Malone Mukwende found a significant gap in current medical guidelines, which COVID-19 has exacerbated.
As reported in the Daily Mail, Mukwende realized that when learning of symptoms to look out for, in sometimes life-threatening cases, students only had reactions on white skin as a point of reference. “We were often taught to look for symptoms, such as rashes, in a way that I knew wouldn’t appear on my own skin,” he said in a statement to the British Medical Journal.
This inspired the young medical student to create a handbook that shows the differences diseases have on BAME (Black, Asian and minority ethnic) skin. The booklet, called Mind the Gap, gives a side-by-side comparison of diseases on all the different skin colors, as well as giving doctors appropriate terminology to use with their patients.
Coronavirus has been an example of how a more general list of symptoms does not apply to non-Caucasians, and this can be potentially dangerous for a patient. “The booklet addresses many issues that have been further exacerbated during the Covid-19 pandemic, such as families being asked if potential Covid patients are ‘pale’ or if their lips ‘turned blue.’”
These descriptions doesn’t apply to a Black patient, so the doctor and the patient are at a disadvantage from the beginning of an appointment.
As Mukwende pointed out: “It is essential we begin to educate others so they are aware of such differences and the power of the clinical language we currently use.”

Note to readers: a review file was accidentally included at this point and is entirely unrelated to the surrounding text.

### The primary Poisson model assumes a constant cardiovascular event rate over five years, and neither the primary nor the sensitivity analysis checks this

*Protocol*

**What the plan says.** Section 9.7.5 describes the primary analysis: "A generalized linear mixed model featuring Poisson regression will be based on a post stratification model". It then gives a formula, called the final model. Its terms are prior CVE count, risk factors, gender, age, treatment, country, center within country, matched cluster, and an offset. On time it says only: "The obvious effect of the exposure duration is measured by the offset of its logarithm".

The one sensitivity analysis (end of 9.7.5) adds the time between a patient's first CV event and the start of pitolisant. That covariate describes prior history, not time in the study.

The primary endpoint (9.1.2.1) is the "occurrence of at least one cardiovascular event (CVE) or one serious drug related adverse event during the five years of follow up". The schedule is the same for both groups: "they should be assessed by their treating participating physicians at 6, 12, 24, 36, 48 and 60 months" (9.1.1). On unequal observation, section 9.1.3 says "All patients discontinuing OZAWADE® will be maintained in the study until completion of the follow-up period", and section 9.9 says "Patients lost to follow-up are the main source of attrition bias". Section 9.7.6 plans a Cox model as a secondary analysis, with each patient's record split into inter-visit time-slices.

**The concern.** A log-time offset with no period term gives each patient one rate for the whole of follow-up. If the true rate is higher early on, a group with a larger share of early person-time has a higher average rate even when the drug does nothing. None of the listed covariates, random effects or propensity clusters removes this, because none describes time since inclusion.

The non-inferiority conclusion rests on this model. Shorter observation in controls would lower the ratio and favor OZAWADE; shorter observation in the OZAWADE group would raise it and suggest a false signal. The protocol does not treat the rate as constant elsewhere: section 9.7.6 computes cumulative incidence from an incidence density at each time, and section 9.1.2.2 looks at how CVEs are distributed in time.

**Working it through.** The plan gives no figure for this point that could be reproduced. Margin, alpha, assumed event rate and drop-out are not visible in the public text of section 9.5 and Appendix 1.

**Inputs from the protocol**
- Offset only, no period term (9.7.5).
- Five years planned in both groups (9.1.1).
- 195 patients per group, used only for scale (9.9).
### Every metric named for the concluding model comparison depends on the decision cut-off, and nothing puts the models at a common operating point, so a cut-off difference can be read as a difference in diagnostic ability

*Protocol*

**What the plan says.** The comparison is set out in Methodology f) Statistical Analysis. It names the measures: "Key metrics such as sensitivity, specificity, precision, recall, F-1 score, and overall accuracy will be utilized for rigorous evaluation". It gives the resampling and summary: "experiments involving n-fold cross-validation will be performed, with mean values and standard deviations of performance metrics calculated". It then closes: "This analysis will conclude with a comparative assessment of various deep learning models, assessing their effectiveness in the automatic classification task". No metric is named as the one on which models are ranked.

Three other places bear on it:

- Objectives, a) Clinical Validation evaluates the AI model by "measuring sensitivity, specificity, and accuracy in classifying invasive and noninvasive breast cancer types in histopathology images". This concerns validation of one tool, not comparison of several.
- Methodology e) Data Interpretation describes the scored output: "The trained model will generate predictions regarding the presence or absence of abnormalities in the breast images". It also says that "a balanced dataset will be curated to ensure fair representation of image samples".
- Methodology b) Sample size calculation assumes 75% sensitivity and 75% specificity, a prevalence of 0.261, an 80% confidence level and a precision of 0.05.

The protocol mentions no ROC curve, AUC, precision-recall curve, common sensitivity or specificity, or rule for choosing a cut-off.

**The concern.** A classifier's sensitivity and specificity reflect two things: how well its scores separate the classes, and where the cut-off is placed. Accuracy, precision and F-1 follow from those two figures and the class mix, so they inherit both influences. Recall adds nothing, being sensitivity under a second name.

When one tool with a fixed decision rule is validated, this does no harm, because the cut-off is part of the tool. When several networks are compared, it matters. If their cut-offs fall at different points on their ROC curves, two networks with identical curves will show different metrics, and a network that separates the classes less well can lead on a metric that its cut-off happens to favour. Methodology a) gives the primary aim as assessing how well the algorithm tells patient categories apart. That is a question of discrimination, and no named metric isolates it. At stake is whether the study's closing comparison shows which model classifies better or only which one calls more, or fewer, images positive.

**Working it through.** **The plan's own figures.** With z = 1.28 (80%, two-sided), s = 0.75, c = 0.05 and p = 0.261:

Mukwende has received backing from St. George’s, which is helping him to publish the handbook. It’s come at a time when people have been calling for more medical awareness when treating non-white patients.
One particular disease that is potentially life-threatening and presents itself very differently among skin colors is Kawasaki disease, which affects young children and has a fatality rate of 2-3% if not treated correctly. This is particularly concerning at a time when a small number of children seriously ill with COVID-19 have been reported presenting with Kawasaki-like symptoms.
Among the symptoms are dried or cracked lips, swollen glands, red fingers or toes, red eyes, and a rash. On white skin the rash is red and blotchy and is quickly recognizable. On black skin, however, the rash is far harder to detect.
It’s through the awareness created by the medical bodies that patients can be assured of better treatment, and it’s through inspirational young students like Mukwende that essential changes can be made.
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